“We are Hungry”: Protests and Looting in Colombia as Food Distribution Fails

Tensions in Colombia are growing as food supplies promised by President Ivan Duque to prevent hunger during a quarantine allegedly never arrived in some parts of the country.

Residents of poor parts of the capital Bogota and the country’s second largest city, Medellin, took to the street to protest on Tuesday and Wednesday claiming they never received promised aid.

While the protests in Medellin’s eastern 8th District remained peaceful, riot police clashed with protesters in Bogota’s southern Ciudad Bolivar district.


RELATED CONTENT: Ecuador Confirms a Discrepancy of 5,700 Deaths in Guayas, the Province Hardest Hit by Covid-19

Looting was reported in several parts of Medellin, in Vichada’s capital Puerto Carreño and in Sincelejo, the capital of the northern Sucre province.

The road between between the Cordoba and Antioquia provinces was reportedly closed on Wednesday after locals allegedly took to looting trucks.

The increased unrest comes amid growing criticism on the government over the irregularities in food provision and mounting evidence of the embezzlement of emergency funds.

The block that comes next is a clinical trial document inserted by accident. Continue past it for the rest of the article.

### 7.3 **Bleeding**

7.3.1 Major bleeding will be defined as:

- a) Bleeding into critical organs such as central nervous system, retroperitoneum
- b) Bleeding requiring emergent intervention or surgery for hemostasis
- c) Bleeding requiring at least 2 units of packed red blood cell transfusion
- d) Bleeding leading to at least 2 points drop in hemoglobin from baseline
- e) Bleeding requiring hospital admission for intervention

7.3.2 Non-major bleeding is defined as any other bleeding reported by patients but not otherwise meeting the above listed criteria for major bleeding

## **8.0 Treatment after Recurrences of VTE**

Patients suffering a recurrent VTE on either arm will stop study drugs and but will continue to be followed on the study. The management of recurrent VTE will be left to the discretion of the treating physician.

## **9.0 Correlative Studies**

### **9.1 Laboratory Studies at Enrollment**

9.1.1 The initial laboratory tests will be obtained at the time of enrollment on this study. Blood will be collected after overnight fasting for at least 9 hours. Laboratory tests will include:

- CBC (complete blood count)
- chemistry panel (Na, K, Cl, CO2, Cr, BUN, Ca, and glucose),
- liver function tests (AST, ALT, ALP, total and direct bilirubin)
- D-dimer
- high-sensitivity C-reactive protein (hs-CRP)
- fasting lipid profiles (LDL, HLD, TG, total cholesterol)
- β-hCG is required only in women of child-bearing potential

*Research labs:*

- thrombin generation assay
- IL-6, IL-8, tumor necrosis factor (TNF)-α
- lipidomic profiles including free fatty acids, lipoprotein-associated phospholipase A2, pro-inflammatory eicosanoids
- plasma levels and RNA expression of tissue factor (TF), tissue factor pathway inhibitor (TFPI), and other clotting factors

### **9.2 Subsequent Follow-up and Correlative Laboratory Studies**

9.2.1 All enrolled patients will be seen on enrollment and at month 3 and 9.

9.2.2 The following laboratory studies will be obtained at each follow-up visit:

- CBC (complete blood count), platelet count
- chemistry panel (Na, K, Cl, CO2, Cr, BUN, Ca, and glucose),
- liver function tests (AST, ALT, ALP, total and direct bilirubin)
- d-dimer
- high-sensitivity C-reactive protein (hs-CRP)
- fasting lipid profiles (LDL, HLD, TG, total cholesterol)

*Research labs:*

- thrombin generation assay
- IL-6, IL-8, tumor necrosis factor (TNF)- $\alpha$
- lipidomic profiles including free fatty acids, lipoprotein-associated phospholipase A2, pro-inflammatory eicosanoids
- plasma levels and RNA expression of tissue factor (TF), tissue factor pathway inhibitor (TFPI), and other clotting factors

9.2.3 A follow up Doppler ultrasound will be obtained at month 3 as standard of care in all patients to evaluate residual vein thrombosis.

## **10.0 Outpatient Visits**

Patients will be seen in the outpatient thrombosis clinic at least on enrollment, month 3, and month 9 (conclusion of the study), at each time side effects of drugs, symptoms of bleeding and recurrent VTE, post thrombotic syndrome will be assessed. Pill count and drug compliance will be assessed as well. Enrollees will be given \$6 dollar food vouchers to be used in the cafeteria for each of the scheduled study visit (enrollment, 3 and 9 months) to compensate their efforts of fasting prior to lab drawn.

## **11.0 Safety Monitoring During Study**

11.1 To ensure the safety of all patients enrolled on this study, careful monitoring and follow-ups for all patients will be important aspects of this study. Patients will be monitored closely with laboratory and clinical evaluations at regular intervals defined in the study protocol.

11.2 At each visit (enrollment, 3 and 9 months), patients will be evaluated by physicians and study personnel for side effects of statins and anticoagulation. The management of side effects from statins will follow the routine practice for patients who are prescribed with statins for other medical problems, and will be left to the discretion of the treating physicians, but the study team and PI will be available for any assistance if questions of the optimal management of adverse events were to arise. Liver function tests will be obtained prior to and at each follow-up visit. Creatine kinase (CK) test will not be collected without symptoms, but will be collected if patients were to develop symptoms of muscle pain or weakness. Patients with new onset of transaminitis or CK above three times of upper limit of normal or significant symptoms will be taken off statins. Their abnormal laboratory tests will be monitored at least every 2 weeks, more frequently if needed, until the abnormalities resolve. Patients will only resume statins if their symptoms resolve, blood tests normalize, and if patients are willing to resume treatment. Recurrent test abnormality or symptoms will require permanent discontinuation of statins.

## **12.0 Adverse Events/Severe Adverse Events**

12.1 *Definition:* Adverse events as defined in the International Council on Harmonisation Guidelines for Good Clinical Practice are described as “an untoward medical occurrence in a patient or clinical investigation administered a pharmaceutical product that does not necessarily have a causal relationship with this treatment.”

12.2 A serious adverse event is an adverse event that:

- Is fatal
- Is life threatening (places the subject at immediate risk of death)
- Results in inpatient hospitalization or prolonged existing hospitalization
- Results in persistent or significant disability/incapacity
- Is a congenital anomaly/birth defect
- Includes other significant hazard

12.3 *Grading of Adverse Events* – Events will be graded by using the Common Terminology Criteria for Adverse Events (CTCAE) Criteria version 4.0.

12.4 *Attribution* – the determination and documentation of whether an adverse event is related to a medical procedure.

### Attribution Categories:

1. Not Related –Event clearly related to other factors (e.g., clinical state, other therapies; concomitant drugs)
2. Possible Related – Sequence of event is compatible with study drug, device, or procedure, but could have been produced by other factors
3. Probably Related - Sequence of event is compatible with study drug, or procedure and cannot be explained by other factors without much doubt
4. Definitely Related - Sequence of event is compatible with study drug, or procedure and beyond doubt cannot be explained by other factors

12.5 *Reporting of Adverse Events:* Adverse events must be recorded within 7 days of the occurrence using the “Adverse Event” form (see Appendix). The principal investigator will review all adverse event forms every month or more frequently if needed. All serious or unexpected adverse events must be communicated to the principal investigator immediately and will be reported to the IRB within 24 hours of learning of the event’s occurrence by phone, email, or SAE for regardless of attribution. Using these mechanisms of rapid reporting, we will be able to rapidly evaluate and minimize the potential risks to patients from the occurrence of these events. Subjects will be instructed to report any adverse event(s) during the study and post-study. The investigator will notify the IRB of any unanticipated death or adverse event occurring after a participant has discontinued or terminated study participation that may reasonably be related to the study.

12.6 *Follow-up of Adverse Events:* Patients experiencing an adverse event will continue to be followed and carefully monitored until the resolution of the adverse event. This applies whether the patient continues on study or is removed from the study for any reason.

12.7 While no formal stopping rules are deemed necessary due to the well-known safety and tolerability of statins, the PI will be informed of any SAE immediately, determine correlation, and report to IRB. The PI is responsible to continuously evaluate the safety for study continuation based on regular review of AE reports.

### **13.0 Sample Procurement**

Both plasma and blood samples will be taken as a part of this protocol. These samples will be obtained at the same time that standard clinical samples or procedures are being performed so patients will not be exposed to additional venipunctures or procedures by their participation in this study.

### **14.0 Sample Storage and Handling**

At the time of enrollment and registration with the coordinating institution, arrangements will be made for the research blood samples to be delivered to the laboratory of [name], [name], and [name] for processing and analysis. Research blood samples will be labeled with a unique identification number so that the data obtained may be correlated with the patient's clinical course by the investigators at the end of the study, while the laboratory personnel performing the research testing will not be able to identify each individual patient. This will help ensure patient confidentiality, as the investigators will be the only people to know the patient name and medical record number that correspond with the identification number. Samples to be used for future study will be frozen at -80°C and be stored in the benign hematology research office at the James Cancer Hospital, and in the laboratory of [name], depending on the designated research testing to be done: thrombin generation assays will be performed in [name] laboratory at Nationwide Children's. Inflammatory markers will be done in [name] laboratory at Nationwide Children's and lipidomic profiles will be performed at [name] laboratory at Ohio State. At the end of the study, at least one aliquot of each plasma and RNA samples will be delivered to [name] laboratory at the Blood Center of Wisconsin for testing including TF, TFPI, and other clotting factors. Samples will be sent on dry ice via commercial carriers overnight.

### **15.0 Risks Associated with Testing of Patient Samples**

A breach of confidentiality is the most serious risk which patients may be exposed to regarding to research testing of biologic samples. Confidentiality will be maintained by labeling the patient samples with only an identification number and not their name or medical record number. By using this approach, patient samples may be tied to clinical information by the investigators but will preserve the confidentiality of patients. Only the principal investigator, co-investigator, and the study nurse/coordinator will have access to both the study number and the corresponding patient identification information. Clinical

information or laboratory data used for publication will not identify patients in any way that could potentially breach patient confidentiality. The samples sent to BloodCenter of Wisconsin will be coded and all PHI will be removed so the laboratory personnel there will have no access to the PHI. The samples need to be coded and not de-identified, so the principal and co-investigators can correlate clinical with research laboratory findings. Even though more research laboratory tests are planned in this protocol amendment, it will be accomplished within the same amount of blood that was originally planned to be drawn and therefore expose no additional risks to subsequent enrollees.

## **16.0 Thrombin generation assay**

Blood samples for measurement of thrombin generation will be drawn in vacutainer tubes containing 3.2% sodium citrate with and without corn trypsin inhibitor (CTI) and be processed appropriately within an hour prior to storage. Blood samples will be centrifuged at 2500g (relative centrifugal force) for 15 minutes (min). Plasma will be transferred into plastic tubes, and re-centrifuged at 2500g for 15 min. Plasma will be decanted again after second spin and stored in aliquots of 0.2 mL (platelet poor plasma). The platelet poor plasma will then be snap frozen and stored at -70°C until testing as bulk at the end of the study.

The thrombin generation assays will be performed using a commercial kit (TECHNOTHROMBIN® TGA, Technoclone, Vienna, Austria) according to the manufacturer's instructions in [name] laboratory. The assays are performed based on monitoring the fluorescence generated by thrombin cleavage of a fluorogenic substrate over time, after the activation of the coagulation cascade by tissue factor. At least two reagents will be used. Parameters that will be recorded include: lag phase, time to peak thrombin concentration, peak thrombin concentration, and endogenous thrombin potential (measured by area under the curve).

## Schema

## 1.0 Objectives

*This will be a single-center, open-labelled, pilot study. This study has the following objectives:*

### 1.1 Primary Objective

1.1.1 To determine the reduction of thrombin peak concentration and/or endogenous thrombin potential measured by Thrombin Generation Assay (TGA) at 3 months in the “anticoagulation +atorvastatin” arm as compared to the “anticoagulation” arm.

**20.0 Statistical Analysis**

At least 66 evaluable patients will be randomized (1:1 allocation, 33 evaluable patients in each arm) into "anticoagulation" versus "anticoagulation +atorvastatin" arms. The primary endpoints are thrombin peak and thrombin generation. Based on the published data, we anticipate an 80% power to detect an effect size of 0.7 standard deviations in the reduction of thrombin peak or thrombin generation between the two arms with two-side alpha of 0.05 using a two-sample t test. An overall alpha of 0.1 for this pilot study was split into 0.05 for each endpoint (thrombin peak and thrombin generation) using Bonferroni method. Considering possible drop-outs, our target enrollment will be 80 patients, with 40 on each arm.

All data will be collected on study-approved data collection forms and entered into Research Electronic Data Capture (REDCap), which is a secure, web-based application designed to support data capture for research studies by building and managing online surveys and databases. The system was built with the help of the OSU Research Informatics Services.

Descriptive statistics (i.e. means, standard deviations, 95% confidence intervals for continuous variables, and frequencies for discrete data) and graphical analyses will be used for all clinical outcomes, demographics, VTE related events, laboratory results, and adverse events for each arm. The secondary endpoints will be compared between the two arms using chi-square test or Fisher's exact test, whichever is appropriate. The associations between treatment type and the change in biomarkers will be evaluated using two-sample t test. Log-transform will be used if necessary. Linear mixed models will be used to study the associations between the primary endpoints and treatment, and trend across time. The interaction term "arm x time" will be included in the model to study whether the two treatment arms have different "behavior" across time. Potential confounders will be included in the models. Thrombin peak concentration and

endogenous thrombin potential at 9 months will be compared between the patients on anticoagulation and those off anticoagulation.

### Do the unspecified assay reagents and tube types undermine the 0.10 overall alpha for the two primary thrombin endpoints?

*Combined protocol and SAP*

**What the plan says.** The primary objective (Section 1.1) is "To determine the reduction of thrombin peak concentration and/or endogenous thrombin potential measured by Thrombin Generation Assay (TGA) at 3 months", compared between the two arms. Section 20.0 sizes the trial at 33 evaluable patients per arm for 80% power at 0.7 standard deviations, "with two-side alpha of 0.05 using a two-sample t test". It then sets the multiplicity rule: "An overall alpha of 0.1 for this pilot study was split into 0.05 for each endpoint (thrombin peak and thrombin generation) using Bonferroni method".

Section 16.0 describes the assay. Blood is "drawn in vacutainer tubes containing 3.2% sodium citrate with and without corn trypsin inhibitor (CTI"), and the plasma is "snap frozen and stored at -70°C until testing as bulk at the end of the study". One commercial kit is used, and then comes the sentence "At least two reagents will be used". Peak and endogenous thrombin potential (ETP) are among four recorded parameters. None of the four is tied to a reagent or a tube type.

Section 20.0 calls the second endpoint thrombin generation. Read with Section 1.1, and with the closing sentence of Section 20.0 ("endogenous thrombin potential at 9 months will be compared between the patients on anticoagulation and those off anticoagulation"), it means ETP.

Ahead of the quarantine that began on March 25, Duque promised emergency stipends and the delivery of food supplies to poor areas where people’s livelihood depends on working on the street.

RELATED CONTENT: Jair Bolsonaro Fired his Health Minister, Luiz Henrique Mandetta, After Disagreements About Handling the Quarantine

The execution of these huge logistical operations have been hampered by irregularities, however, and reports of people growing hungry increase.

A growing number of families have been hanging red drapes and shirts out their windows — an indication a household is without food — in the hope others can help them.

Colombia’s national government has yet to respond to the growing number of reports that the failure to deliver promised emergency aid is leading to unrest and violence.

Instead, Duque introduced a daily online radio show in which he highlights the virtues of his government’s response to the crisis caused by the coronavirus pandemic.

The president lost much of his authority, however, as local authorities have taken the lead in trying to maintain order and attend the humanitarian crises that are growing throughout the country.



Featured image:Demonstrators wear face masks during a protest demanding government food aid for the poor, amid the coronavirus disease (COVID-19) outbreak in Bogota, Colombia April 16, 2020. REUTERS/Luisa Gonzalez

Source URL: Colombia Reports



We don’t spam! Read our privacy policy for more info.

Website | + posts